Defending Church Teaching at Charlotte City Council Tomorrow Monday August 9 at 5pm

Last week we mentioned that Fr. Peter Ascik (pastor at St. Mary’s in Shelby) is leading an effort to oppose Charlotte City Council’s proposed non-discrimination ordinance which gives special protections to “sexual orientation” and “gender identify”. And to add to the city’s “kindness”, they updated the ordinance to provide no exemptions for religious institution (i.e. Parishes can be forced to comply with this new ordinance). To defend Church teaching, Fr. Ascik is inviting all Catholics in the area express opposition to this ordinance. One can do so by the following:

  • Please consider attending and/or signing up to speak at the August 9 City Council meeting, when a vote on the proposed ordinance will be held. Members of the public can speak for 2-3 minutes at the beginning of the meeting. One can also attend as an observer (signup is only required for speaking). https://charlottenc.gov/cityclerk/pages/speak.aspx

Latin Mass & Traditional News

  • Ad Te Levavi – A Hint of Violet in Summer Green: The Fraternity of St. Peter daily digest provides an interesting note about the Offertory text from last Sunday’s Mass (which was used again on non-feast days this past week) is also used during Advent and Lent, and serves as a reorientation point, that just as the summer season is beginning  a “slow windown” so too is our chance for repentance, for the end of the liturgical year (which represents the end of the world) is slowly approaching: https://fssp.com/ad-te-levavi-a-hint-of-violet-in-summer-green/
  • Benedictus Weekly “Missal” Is Now Available: Last March we promoted a new publication called Benedictus, which is a weekly Latin Mass missal, similar to the Magnificat daily in the Novus Ordo. Benedictus contains the propers for each day in chronological order (no flipping around like the full missals) and also contain reflection and beautiful sacred art. It’s helpful especially for newcomers to the Latin Mass. To learn more visit: https://praybenedictus.com/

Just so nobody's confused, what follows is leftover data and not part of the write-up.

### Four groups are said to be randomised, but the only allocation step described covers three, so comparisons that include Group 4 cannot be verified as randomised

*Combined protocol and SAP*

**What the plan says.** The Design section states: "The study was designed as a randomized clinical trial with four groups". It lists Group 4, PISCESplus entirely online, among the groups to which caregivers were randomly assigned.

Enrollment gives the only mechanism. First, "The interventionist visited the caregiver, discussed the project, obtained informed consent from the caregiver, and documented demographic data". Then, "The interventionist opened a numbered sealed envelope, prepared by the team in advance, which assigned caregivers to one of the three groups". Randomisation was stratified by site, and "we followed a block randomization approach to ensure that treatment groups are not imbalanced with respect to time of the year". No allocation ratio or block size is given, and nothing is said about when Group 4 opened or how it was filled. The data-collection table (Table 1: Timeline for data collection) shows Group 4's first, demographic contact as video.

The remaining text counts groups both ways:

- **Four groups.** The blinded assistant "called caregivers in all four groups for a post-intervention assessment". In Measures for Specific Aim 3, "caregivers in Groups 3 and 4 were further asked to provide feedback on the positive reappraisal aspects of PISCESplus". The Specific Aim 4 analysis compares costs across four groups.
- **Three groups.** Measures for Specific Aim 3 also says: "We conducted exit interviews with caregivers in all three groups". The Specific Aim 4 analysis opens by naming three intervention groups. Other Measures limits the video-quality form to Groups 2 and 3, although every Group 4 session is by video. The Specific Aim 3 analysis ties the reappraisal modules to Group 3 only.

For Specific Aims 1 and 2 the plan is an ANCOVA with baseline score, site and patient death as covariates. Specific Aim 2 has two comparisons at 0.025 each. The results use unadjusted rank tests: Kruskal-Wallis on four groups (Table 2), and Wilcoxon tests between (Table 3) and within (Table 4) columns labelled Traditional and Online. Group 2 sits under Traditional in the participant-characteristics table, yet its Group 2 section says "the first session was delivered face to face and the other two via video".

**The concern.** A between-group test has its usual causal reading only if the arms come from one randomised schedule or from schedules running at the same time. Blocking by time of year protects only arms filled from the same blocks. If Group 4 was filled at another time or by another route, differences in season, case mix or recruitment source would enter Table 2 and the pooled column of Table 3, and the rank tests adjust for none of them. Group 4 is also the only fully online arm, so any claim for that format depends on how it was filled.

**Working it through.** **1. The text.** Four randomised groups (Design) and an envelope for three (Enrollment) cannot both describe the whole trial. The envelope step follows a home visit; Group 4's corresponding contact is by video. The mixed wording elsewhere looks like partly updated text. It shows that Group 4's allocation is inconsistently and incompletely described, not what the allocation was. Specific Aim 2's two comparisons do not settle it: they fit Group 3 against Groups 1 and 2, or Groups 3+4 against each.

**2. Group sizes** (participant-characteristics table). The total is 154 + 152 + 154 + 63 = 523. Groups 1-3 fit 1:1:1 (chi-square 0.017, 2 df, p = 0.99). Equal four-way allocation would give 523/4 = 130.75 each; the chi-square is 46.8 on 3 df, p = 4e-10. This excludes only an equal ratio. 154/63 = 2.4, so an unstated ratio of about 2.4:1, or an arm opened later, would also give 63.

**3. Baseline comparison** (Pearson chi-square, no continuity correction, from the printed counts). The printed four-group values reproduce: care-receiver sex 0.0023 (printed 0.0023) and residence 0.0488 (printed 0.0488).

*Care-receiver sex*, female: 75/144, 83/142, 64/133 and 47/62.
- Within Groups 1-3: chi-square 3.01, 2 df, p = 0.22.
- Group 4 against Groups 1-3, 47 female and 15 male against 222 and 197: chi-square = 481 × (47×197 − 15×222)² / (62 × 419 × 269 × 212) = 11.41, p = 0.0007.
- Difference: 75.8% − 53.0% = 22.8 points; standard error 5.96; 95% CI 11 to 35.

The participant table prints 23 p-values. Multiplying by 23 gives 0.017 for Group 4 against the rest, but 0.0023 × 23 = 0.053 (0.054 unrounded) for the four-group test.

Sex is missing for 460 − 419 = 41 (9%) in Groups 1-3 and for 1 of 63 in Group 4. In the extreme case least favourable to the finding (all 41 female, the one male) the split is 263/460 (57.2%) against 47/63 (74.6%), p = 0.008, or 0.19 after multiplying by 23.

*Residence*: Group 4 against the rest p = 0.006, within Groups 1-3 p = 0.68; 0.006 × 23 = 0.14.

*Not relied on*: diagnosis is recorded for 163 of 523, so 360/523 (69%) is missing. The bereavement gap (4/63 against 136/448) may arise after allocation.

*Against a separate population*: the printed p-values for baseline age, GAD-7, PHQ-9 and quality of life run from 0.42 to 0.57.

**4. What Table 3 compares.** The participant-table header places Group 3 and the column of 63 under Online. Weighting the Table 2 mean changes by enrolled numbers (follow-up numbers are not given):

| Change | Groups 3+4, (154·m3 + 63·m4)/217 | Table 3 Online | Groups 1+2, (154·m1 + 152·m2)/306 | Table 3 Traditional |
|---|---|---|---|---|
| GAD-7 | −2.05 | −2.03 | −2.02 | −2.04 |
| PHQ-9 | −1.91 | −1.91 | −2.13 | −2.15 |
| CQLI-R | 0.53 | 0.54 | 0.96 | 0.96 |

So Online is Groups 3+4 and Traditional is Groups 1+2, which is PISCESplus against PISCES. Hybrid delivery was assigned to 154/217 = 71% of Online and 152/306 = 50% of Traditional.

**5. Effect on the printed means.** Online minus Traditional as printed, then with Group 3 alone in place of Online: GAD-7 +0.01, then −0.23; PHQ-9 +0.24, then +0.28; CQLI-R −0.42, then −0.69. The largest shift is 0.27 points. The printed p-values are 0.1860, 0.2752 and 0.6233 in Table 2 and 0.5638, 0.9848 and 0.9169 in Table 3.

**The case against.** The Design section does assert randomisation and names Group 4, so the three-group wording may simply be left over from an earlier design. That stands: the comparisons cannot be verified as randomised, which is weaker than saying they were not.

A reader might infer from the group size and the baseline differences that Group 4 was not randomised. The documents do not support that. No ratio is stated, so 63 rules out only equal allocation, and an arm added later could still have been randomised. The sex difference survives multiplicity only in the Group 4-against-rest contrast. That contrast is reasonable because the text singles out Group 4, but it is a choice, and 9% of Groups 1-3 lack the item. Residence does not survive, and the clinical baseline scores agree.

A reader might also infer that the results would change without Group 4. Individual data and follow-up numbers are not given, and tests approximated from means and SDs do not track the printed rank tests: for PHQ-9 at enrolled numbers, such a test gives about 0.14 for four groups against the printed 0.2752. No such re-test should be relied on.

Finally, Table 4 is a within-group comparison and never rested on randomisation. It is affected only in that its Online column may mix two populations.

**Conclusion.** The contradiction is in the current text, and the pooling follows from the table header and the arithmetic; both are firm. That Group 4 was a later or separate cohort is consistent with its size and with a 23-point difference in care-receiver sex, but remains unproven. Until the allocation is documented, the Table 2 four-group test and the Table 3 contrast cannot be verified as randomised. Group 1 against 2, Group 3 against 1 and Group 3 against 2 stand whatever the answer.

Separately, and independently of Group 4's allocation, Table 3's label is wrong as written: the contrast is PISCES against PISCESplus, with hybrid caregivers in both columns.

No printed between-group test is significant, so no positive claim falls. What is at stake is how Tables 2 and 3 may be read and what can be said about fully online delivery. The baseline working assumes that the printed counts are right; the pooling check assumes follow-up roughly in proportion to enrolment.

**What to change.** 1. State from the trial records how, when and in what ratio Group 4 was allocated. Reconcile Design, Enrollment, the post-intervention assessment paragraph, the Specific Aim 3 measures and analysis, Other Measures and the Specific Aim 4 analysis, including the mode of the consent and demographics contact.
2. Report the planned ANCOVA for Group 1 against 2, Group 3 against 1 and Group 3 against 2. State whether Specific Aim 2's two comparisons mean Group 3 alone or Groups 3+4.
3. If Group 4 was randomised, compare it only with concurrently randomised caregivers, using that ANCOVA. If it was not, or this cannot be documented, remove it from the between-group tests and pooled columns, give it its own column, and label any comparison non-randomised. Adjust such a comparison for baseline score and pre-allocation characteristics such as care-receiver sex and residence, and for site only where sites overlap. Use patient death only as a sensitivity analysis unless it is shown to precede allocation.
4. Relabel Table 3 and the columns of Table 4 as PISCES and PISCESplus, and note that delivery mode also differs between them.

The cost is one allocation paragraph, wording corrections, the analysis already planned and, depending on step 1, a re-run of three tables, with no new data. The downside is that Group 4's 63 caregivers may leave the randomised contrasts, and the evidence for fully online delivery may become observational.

• Mass of Ages Latin Mass Documentary Trailer is Released Ahead of World Premiere: Mass of Ages is a groundbreaking documentary on the Traditional Latin Mass that will hope to convert many non-Latin Mass attendees to the Traditional Latin Mass. The movie will premiere online next Sunday August 15 at 8pm.  However, the producers have just released the trailer which can you view here: https://www.youtube.com/watch?v=pQDO0x4KP0M

Lastly, as noted above, the documentary, Mass of Ages, a documentary two years in the making, is now being released on the feast of the Assumption, at perhaps the most pivotal time in the history of this Mass of Ages or the Traditional Latin Mass. Some are worried or anxious about what the future holds for the Mass in this new era.  But if this Mass of Ages, growing out of the catacombs and the chaos of the fall of the Rome, nourishing the Spanish Reconquista who fought a 700 year old war to liberate the Iberian peninsula against militant Islam, converting a new world, battling protestant heretics while being renewed in the Tridentine era, and surviving the French, Russian, and liturgical revolutions with new vigor, is the Mass of Ages truly going away? Instead, will we not join with the numerous saints, pious priests, holy bishops, and fervent faithful to defend the Mass of Ages at this critical hour?  

If the answer is yes, then what Mass are you attending on Sunday?